Deacon John Lorenzo wanted to expand Eucharistic adoration at St. Mark the Evangelist parish in Southwest Ranches, Fla., without committing people to a specific time slot.
Instead, he wanted people to start thinking more about Jesus, so he changed the way many people think about Eucharistic adoration.
“Just come and spend time with Jesus, even if it’s only for a few minutes,” Deacon Lorenzo told the daily Massgoers of St. Mark’s. “We’re starting a prayer group: ‘Adorers of the Blessed Sacrament.’”
The only requirement for membership was to have made their first holy Communion and to agree to come into the chapel at some time during adoration hours and pray.
The parish already had scheduled adoration times every Monday following 8am Mass until 8pm.
It was going to be expanded from after Mass until noon for the rest of the weekdays. Deacon Lorenzo made sure someone covered each hour, since Our Lord cannot be left alone in the monstrance, according to Church teaching. (The Congregation for Divine Worship and the Discipline of the Sacraments stated in its instruction “Certain Matters to Be Observed or to Be Avoided Regarding the Most Holy Eucharist,” “The Most Holy Sacrament, when exposed, must never be left unattended even for the briefest space of time. It should therefore be arranged that at least some of the faithful always be present at fixed times, even if they take alternating turns” (Redemptionis Sacramentum, 138).
Understanding that most people don’t want the commitment of an hour a week, he invited people to come for however long they could.
Everyone who joined wrote their names in a book and received a number and membership card.
Deacon Lorenzo was member No. 1, and Grace Lyn Fatt, who was in charge of the existing adoration schedule, was No. 2.
The expanded adoration began on the feast of the Ascension, May 21, 2009, with 32 names in the book.
Four months later, there were 1,000.
By December 2011, 3,000 people had signed up. Now, more than 4,600 members belong to the Adorers of the Blessed Sacrament prayer group (4,696 at last count, in early February).
The 81-year-old deacon said none of this was his idea. “I felt Our Lord telling me to extend the hours of adoration, but he did not want me to put any restrictions on the length of time for visits,” he explained.
At the end of the week, he adds up the number of adorers and the minutes from the attendance sheet and publishes the total in the church bulletin, along with an inspirational blurb about the Blessed Sacrament. During the school year, an average of 325 hours is spent in adoration each week.
Let the Little Children Come
Children have been an integral part of this ministry. All of the parish children are invited to become members after they make their first Communion. The Catholic-school students in primary grades visit as a class for 10-15 minutes weekly. The sixth- to eighth-grade students visit for 30 minutes weekly, singing songs of praise to Our Lord, and the after-school religious-education students come as a class at least once every term.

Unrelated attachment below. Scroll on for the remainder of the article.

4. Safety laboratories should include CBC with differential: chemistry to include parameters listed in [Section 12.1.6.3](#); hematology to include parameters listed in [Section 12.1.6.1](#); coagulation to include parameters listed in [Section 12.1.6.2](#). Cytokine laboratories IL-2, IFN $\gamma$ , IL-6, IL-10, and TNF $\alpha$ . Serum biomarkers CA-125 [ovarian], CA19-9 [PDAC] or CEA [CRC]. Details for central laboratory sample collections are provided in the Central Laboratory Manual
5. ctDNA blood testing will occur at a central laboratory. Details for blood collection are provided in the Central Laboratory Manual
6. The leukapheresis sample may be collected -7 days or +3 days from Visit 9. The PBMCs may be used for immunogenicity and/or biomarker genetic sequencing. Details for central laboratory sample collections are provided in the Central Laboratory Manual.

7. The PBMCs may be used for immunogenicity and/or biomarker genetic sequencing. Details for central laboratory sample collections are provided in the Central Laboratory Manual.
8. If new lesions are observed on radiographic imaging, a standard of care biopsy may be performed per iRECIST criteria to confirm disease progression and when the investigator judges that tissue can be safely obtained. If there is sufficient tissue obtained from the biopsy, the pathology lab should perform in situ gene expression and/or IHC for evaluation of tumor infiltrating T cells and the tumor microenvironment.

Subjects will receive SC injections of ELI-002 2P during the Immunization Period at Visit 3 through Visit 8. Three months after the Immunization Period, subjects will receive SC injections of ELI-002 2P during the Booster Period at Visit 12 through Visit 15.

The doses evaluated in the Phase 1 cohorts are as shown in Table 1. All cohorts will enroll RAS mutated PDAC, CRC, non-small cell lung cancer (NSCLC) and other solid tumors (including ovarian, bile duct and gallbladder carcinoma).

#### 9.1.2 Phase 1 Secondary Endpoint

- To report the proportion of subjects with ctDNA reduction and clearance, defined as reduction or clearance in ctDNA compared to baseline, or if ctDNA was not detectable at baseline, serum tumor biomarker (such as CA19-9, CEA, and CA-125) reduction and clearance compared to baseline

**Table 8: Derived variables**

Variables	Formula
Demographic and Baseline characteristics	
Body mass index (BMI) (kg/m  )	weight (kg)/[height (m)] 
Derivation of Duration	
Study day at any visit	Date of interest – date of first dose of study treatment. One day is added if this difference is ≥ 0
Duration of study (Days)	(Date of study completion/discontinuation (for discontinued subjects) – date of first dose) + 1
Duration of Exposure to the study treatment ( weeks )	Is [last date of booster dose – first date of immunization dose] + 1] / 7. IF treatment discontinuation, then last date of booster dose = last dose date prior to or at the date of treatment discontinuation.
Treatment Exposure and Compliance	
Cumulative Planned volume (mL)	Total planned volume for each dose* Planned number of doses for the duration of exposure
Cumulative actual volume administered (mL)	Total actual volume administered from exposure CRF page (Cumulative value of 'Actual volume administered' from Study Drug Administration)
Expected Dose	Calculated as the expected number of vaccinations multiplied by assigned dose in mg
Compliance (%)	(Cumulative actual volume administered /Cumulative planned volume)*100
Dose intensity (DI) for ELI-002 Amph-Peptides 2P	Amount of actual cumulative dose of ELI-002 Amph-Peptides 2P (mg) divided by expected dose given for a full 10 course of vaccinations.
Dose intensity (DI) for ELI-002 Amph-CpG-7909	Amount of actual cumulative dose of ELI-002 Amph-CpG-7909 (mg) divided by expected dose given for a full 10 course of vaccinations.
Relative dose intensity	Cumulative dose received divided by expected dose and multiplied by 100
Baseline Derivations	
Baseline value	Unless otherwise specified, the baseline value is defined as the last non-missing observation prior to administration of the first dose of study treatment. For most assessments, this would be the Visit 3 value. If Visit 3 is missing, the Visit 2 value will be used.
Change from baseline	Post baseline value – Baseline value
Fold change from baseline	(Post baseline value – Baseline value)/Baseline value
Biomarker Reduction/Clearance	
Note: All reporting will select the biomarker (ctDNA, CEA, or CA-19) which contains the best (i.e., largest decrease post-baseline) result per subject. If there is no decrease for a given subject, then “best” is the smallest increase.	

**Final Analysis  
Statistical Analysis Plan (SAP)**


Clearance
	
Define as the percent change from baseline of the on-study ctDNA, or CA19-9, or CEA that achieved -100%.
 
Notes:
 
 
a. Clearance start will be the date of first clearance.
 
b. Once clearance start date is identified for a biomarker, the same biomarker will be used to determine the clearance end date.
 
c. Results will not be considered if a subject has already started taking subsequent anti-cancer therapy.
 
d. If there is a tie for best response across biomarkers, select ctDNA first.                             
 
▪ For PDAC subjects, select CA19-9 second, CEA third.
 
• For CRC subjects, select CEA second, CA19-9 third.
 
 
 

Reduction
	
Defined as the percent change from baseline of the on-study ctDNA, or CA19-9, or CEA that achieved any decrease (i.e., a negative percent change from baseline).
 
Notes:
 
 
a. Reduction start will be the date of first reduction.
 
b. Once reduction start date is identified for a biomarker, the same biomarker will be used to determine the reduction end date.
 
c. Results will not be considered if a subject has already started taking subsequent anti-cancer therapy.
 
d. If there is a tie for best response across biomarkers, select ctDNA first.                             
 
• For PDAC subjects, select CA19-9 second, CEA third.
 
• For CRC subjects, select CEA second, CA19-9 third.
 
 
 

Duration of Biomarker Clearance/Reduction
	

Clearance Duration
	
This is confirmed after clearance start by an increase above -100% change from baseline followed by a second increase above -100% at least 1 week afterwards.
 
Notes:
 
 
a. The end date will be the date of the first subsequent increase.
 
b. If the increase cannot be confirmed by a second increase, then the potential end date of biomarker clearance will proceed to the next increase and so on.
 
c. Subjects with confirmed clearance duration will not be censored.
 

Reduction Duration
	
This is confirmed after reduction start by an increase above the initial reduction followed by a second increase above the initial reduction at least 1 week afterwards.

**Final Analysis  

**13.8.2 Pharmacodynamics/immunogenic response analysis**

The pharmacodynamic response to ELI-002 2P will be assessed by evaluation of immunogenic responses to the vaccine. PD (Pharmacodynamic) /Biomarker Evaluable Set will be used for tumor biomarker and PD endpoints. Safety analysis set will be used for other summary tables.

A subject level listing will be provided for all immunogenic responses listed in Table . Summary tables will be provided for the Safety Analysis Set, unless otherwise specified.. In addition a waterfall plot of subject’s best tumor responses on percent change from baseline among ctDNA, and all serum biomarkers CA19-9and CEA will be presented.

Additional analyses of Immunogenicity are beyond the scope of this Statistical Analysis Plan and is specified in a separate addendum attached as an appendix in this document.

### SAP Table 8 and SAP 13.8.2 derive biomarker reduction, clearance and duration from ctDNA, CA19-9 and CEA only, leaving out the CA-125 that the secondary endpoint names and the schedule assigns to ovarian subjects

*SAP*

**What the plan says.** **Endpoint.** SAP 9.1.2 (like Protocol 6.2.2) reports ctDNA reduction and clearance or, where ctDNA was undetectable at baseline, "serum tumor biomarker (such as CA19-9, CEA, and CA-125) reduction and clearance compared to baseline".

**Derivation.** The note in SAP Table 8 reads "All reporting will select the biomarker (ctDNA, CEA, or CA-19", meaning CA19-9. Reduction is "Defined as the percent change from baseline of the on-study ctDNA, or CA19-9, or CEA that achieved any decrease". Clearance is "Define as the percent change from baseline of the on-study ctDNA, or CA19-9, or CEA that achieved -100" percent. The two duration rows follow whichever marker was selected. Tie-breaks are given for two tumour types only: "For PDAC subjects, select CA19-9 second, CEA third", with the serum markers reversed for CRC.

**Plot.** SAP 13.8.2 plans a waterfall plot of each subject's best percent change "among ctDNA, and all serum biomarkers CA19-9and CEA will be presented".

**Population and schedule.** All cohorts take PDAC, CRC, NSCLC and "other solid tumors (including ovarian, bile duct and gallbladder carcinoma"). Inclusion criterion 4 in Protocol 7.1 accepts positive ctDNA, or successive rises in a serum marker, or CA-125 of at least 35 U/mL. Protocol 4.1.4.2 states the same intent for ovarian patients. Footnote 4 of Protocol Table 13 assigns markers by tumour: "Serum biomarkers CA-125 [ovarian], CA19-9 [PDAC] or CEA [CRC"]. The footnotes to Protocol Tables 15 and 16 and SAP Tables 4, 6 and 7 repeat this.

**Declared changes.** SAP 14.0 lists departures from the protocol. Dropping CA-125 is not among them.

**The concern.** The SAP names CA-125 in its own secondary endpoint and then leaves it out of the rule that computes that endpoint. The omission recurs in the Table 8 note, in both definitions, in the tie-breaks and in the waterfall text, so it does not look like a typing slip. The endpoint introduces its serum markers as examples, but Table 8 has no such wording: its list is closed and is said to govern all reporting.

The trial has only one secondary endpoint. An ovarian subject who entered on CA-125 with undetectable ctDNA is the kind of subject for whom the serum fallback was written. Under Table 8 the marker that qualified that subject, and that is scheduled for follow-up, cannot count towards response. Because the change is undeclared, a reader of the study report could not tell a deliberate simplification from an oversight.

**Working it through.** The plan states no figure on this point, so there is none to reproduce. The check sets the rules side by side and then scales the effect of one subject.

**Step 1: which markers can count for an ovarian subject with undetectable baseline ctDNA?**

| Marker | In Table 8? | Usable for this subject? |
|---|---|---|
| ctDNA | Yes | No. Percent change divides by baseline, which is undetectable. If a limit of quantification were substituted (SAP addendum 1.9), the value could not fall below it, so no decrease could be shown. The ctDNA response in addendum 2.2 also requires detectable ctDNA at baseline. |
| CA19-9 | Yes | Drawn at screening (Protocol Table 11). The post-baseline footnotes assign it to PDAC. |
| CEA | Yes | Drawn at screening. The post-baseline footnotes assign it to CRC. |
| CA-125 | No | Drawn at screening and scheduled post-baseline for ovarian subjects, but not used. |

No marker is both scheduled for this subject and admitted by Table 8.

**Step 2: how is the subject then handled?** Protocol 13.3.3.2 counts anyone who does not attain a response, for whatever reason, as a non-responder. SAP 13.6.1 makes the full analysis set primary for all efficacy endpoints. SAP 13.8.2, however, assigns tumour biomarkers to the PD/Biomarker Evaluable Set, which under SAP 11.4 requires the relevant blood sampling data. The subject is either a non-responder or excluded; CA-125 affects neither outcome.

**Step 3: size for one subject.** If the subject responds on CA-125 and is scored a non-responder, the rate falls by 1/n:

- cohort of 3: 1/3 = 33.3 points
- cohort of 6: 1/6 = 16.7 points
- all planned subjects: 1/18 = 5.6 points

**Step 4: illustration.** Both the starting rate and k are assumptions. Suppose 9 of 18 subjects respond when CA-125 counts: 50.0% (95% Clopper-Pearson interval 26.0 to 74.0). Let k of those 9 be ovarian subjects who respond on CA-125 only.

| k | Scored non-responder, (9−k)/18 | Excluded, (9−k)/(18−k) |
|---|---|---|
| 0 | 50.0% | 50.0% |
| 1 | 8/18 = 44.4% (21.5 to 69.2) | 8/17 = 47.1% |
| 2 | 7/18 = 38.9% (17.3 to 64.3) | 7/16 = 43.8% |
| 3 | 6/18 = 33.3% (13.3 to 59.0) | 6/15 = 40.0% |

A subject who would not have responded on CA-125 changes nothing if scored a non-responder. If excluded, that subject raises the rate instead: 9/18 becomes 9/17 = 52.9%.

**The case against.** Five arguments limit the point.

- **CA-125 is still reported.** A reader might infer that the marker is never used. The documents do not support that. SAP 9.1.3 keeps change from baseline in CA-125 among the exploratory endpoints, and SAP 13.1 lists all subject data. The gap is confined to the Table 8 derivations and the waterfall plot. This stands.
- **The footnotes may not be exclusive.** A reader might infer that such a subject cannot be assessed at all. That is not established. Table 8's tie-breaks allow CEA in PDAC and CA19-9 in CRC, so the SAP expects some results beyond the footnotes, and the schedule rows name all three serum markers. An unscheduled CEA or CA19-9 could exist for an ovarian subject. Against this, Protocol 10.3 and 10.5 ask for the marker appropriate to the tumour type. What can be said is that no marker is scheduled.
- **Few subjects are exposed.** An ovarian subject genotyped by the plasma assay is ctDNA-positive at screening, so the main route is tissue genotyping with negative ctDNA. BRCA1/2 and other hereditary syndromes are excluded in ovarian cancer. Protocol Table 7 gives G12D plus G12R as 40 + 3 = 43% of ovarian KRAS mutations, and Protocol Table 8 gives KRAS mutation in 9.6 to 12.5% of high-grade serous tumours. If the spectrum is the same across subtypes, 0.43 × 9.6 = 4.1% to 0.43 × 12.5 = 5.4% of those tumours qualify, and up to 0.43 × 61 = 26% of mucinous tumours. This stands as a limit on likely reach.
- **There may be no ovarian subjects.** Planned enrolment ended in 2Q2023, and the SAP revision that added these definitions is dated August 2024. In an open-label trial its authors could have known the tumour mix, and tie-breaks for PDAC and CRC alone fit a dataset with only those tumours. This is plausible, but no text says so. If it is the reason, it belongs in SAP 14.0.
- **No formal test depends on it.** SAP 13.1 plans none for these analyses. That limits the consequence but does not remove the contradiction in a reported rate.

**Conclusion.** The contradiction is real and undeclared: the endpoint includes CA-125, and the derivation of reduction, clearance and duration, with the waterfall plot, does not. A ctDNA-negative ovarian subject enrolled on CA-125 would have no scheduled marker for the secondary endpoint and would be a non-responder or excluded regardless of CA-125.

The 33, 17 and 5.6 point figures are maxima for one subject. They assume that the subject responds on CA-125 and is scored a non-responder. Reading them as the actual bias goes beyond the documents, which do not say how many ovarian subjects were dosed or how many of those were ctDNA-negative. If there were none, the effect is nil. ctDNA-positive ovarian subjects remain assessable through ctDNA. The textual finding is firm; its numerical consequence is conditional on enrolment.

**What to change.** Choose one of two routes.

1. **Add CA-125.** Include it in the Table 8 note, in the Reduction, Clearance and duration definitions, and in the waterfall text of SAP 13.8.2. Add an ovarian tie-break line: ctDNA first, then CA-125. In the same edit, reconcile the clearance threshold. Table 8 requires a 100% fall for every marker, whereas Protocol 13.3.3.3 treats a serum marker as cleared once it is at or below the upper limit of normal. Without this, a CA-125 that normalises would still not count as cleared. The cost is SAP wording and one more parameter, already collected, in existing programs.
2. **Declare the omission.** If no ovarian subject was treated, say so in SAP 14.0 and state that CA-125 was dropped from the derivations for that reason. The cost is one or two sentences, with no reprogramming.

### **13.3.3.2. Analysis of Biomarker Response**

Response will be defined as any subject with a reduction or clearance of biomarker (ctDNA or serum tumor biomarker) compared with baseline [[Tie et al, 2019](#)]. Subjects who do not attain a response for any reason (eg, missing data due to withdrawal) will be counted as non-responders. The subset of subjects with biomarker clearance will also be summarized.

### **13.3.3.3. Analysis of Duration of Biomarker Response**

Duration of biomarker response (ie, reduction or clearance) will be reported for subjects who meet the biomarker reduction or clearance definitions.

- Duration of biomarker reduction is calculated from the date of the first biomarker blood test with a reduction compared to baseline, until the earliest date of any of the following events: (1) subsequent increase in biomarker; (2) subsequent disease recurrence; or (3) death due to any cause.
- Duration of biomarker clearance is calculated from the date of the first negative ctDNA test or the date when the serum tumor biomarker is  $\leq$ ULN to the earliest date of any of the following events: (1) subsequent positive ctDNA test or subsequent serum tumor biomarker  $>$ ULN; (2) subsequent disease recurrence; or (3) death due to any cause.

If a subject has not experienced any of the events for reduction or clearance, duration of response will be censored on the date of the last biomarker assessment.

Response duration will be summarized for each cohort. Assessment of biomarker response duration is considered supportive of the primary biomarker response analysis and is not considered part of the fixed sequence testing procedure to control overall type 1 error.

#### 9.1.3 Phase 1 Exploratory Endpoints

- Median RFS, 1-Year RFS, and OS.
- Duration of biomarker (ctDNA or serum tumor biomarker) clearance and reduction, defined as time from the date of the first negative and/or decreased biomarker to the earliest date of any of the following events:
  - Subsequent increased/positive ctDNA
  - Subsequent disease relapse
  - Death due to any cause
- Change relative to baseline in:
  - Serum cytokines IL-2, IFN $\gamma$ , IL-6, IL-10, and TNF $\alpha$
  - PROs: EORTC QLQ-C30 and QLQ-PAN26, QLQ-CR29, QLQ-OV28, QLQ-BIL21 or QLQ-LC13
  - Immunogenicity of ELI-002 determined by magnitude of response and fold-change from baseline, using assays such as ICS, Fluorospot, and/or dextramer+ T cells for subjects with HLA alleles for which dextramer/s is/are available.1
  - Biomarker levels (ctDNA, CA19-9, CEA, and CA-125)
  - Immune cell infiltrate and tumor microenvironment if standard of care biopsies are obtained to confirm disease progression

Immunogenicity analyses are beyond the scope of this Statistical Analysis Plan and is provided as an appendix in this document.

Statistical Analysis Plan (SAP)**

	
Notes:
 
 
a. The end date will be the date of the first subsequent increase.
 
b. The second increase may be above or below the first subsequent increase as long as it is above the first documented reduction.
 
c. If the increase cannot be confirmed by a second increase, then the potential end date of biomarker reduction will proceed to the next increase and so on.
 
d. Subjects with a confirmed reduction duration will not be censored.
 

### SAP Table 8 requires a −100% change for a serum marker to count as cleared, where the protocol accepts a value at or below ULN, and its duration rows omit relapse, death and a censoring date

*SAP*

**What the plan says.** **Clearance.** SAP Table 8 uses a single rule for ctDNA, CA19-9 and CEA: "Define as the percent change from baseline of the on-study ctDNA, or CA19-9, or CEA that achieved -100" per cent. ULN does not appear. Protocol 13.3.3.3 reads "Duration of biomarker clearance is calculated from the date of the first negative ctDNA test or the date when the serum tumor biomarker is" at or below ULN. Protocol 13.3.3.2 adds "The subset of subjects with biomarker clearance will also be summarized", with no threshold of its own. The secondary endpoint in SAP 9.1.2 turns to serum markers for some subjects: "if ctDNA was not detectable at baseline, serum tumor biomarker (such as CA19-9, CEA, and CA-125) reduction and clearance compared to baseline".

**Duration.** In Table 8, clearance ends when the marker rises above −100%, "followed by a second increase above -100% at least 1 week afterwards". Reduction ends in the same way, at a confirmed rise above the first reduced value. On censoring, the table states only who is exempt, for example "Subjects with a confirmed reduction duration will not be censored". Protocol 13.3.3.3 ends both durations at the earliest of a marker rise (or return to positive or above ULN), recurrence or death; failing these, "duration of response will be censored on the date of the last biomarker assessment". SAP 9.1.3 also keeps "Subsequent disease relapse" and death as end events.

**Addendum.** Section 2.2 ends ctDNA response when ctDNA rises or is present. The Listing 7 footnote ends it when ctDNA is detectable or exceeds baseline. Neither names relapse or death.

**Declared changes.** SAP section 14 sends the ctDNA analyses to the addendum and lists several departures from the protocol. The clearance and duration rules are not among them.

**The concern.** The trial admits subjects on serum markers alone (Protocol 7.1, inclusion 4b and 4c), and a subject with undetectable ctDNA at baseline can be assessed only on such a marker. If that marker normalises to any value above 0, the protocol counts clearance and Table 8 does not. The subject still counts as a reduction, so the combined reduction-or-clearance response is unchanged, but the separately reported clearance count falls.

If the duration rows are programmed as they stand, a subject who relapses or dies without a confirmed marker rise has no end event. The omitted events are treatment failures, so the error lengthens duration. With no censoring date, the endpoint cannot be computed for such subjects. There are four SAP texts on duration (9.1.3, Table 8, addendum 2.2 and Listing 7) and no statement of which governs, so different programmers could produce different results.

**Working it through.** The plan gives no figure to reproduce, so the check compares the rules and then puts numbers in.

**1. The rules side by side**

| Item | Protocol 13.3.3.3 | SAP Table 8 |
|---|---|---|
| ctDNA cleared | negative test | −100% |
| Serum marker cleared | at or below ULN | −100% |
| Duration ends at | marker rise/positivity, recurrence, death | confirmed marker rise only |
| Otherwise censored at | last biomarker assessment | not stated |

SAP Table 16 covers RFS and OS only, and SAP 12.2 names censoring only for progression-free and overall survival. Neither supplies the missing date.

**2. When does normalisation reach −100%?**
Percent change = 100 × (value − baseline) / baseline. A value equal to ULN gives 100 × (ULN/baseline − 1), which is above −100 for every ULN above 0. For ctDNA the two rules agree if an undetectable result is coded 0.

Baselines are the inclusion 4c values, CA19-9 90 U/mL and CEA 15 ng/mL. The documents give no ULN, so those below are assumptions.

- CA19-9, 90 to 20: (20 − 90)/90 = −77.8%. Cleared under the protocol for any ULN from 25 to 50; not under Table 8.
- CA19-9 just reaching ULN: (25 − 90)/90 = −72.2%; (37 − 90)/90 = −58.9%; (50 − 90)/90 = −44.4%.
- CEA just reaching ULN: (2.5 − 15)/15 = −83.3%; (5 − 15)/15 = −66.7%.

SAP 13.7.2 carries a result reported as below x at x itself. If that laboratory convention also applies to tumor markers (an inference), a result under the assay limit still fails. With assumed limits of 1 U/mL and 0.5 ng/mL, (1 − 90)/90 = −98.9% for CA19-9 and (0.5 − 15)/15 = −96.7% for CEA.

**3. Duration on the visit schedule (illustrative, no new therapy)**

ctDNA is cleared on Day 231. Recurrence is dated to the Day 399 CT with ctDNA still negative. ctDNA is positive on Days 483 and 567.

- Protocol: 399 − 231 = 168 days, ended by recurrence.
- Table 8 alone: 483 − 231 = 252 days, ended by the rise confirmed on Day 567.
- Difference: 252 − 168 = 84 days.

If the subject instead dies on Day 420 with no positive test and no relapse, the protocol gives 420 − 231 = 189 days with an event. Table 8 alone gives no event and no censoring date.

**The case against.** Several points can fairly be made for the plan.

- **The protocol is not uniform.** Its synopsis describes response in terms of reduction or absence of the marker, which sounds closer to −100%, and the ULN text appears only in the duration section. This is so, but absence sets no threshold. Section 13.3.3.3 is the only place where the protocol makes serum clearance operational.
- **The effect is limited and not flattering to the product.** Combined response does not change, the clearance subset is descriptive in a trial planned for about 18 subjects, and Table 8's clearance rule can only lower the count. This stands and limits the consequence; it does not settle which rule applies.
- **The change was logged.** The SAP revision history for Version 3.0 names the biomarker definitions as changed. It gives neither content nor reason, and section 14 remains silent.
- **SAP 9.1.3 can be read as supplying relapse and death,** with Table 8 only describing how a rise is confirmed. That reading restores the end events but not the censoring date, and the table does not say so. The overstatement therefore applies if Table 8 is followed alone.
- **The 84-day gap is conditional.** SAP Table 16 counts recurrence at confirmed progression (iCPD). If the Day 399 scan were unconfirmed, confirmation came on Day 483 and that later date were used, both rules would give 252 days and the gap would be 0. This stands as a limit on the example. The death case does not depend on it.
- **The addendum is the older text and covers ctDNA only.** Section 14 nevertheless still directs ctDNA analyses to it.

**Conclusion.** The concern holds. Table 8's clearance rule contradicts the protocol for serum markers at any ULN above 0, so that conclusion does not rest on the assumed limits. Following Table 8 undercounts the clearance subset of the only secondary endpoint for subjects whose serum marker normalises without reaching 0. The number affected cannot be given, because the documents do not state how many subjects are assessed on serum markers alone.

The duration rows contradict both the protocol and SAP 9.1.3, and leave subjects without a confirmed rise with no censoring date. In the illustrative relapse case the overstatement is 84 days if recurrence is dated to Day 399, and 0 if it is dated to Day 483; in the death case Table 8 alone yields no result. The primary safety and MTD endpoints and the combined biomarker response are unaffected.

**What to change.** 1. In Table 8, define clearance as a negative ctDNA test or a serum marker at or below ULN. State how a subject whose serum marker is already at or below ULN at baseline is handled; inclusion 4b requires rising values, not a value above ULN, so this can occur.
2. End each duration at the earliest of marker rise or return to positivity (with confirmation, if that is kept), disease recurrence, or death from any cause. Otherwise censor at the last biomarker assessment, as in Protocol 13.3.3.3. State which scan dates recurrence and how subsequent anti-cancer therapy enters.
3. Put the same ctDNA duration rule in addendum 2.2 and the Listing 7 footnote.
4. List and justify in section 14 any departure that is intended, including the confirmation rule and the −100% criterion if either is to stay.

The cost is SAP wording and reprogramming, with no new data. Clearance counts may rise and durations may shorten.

As Deacon Lorenzo tells the children, “You don’t have to do anything, and Our Lord will be with you. He is there in front of you in our chapel as if he were on the cross.” He said that the kids believe in the Real Presence and often come to adoration on their own.
Lizette Lantigua, St. Mark’s marriage-ministry leader, was the third member to join the prayer group. “It is wonderful to see students come after lunch by themselves or with large groups of friends and just spend quiet time with Our Lord,” she said. “I truly believe this is what has caused many of our ministries to grow and new ones to blossom. Prayer and adoration unites us as a parish and keeps us going strong.”
“St. Mark is considered holy ground by our families,” added Shirley Sandusky, the school principal. “There is a peacefulness here. I believe that our students have a desire to attend adoration; it is not a responsibility.”
Anthony Coniglio, a high-school senior who has served for eight years as an altar server at St. Mark’s, visits the Lord in the Blessed Sacrament each week after teaching piano lessons in the adjacent parish center.
“I have been encouraged to visit Our Lord in the Blessed Sacrament more frequently,” he said. “I am very grateful for Deacon John’s work,” adding that it’s helping him discern college.
Anthony’s mother, Gail Coniglio, led the welcome ministry at St. Mark for several years and said she witnessed a tremendous increase in new people joining the parish since the adoration attendance has grown. “Our parish is named for St. Mark the Evangelist for a reason,” Gail Coniglio said. “We have been called to evangelize, and the Adorers of the Blessed Sacrament prayer group can be an example to parishes across the nation.”
Deacon Lorenzo — who received help from his two sons in developing the website AdorersoftheBlessedSacrament.com — hopes that other parishes follow in St. Mark’s footsteps.
Patti Armstrong writes from North Dakota.